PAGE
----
My mother learned to be a good cook before the advent of frozen and over-processed and mass-produced prepared foods.
She would not have understood the British acceptance of “mushy peas” but would have loved frozen peas and green beans because she firmly believed that a meal without a green vegetable was not a meal at all.
Unfortunately, I had learned nothing of cooking by the age of 10, when my mother died suddenly.
We missed the good food. Gradually and painstakingly I figured out how to make stews, macaronis and shepherd pies that resembled my mother’s.
I’ve always wanted to spare other developing cooks the arduous task of learning the way I did.
Lately I have been using several basic classic foods to add flavours and textures to simple meals. These are easy to make from scratch.
In the south of France, tapenade (ta-peh-nad) is an olive paste which makes a salty, pungent spread which can be eaten with vegetables or drizzled on salads.
All you need are a handful of pitted Greek olives, some good oil, a teaspoon of capers and some anchovy paste.
Grind in the small bowl of your food processor, scoop into a small jar and keep in the fridge.
To make tzatziki, start with good Balkan (Yes, Greece is a Balkan country) yogurt and stir in olive oil, lemon juice, crushed garlic and chopped or dried mint with a pinch of salt.
The result is delectable with almost anything.
Grated cucumber is optional.
There are Indian versions of tzatziki called raitas (ra-ee-tas) which use garam masala and chili powder and incorporate cucumber and other vegetable additions.
Keep them in jars or lidded pots in the fridge.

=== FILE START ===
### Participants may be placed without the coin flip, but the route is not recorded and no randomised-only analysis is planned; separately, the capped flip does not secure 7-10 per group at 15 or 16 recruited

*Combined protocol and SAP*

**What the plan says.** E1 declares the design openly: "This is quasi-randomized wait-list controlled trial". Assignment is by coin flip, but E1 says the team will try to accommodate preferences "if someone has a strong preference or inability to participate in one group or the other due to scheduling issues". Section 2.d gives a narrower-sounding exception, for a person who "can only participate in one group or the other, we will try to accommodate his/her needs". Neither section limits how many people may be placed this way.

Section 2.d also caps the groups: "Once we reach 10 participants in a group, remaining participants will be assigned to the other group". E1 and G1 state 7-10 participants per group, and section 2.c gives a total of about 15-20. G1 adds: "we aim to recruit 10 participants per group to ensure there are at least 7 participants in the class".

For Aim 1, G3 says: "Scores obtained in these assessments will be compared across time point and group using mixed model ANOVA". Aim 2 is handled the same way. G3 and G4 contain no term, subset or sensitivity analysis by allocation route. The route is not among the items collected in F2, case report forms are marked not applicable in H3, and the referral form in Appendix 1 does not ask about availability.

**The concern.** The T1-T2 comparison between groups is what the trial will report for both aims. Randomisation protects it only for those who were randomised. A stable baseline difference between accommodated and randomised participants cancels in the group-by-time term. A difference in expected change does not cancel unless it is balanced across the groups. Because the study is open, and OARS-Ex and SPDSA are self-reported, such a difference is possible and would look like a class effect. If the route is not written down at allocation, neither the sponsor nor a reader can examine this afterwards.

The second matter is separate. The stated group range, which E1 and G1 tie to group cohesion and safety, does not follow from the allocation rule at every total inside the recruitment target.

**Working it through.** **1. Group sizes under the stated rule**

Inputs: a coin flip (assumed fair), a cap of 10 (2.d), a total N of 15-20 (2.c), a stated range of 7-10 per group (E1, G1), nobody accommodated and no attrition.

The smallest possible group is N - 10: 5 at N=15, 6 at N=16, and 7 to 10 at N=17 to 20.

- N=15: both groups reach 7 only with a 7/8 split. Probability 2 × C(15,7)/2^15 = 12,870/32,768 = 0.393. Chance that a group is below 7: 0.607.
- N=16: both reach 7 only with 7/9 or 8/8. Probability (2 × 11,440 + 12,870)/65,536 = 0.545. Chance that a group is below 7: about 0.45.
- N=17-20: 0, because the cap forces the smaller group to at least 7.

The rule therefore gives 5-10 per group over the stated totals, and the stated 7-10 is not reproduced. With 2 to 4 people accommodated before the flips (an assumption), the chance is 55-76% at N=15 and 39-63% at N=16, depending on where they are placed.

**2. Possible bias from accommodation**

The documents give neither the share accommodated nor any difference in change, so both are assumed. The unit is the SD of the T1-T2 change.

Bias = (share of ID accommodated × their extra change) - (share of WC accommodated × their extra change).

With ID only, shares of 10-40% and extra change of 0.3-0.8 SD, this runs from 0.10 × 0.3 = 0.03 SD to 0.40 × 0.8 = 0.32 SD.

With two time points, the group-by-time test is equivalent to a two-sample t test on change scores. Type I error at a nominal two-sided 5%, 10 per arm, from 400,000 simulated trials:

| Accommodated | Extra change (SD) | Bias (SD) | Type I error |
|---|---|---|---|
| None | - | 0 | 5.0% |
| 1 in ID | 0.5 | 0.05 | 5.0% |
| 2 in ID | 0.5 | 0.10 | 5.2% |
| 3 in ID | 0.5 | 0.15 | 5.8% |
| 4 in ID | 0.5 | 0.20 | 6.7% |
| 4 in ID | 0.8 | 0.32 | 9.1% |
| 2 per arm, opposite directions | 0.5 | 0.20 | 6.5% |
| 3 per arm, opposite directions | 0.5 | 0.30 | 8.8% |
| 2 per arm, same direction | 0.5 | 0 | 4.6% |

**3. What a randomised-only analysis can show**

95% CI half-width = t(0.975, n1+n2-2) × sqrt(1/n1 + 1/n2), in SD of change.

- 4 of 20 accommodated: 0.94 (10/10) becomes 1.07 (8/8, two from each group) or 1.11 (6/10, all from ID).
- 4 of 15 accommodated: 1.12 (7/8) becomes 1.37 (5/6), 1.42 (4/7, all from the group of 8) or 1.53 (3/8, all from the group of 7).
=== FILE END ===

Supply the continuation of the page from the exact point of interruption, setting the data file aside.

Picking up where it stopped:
Basil pesto is a favourite spread for pizza or to stir into pastas.
Buy a few basil plants when it is good and warm, plant them in a sheltered, sunny spot, keep them watered and they will constantly produce aromatic leaves no matter how often you strip them.
To make the pesto, I put two cups of basil leaves in the small bowl of a food processor, pour in several tablespoons of olive oil and process to a smooth paste.
I use ground almonds to add some extra body and nutrition and leave out the grated Parmesan or Romano to be added after unfreezing.
I use the same method for freezing that I use for excess tomato paste.
Slop the pesto or paste into a Ziploc bag, press out the air, seal, then dent into tubes, pieces of which are easily broken off while frozen.
I like to have a tube of anchovy paste on hand. I keep tubes and narrow bottles in little plastic glasses in the fridge door.
Marjorie Stewart is board chairwoman of the Nanaimo Foodshare Society. She can be reached at firstname.lastname@example.org.